Confederate flag flies over NC volunteer fire station that receives taxpayer money

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TROY, N.C. (WFMY) – For more than 20 years, the Uwharrie Volunteer Fire Department has flown the Confederate Flag, but now there’s a renewed effort to take it down.

It’s continued to be a divisive issue, nationally – and in this rural county. What some see as a symbol of history and pride, others see a symbol of hate. The Chairman of the Montgomery County Commission calls this issue complex, but those who put the flag up don’t see it that way, nor do the people who want it down.

“This is wrong, and it just has to end, and it’s that simple,” said Ray Hudson, who lives in the county with his wife, Frances.

They are part of the Democratic Party of Montgomery County, and on Saturday, will be handing out American flag pins at this weekend’s 8th District Democratic Convention at East Montgomery High School.

They’re handing out the pins in support of removing that rebel flag from the Uwharrie Volunteer Fire Department’s station. But, they’ve also helped write a resolution – demanding the flag come down.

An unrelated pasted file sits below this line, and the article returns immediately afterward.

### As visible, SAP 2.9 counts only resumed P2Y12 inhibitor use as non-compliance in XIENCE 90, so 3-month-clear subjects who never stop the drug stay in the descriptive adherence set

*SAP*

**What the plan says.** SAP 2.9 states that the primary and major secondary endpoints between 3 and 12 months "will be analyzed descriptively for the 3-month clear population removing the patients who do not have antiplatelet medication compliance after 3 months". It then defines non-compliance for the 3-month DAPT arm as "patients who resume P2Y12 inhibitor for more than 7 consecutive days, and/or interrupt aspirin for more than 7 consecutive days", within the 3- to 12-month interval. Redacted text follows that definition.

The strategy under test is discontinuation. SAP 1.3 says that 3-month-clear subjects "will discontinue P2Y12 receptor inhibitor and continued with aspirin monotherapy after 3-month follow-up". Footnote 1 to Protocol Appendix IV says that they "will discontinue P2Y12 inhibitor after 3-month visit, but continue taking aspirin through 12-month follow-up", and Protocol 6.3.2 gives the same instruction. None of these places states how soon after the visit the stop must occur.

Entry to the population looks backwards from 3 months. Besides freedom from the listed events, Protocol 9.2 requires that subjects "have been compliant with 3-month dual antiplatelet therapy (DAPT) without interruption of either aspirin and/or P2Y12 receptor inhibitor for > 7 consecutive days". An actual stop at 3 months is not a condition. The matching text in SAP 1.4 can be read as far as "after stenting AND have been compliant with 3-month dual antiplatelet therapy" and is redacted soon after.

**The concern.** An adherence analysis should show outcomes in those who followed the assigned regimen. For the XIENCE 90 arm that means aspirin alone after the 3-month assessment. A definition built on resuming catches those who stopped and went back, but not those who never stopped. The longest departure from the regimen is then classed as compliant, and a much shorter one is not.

“At some point, the county commissioners, if [the fire department does] not want to take the flag down, we need to stop funding them and create another fire station,” said Hudson.

People living across the street from the station did not want to be interviewed, but see the flag as a symbol of their history – and believe there’s no point in taking it down because it’s been up for years.

That’s where county commissioners says it gets complicated. The building itself is not county owned, but tax dollars from everyone in the county do fund its operation. The county funds pay for their trucks, as well as those at other volunteer departments.

While Chairman Jackie Morris says personally, he wants to see it down. However, he says would hate to know actions county leaders take could disrupt fire service, and would hate for something bad to happen if that service was canceled.

Former Commissioner Ralph Bostic first brought up the removal more than 10 years ago. He says the flag has no place on the fire station.

“The first thing people see when they’re driving into the county from Winston-Salem, or other places, they see a rebel flag. That’s not good for the county, the business, the economics, or anything else,” he said.

The Fire Chief for the Uwharrie Fire Department says he has no comment.

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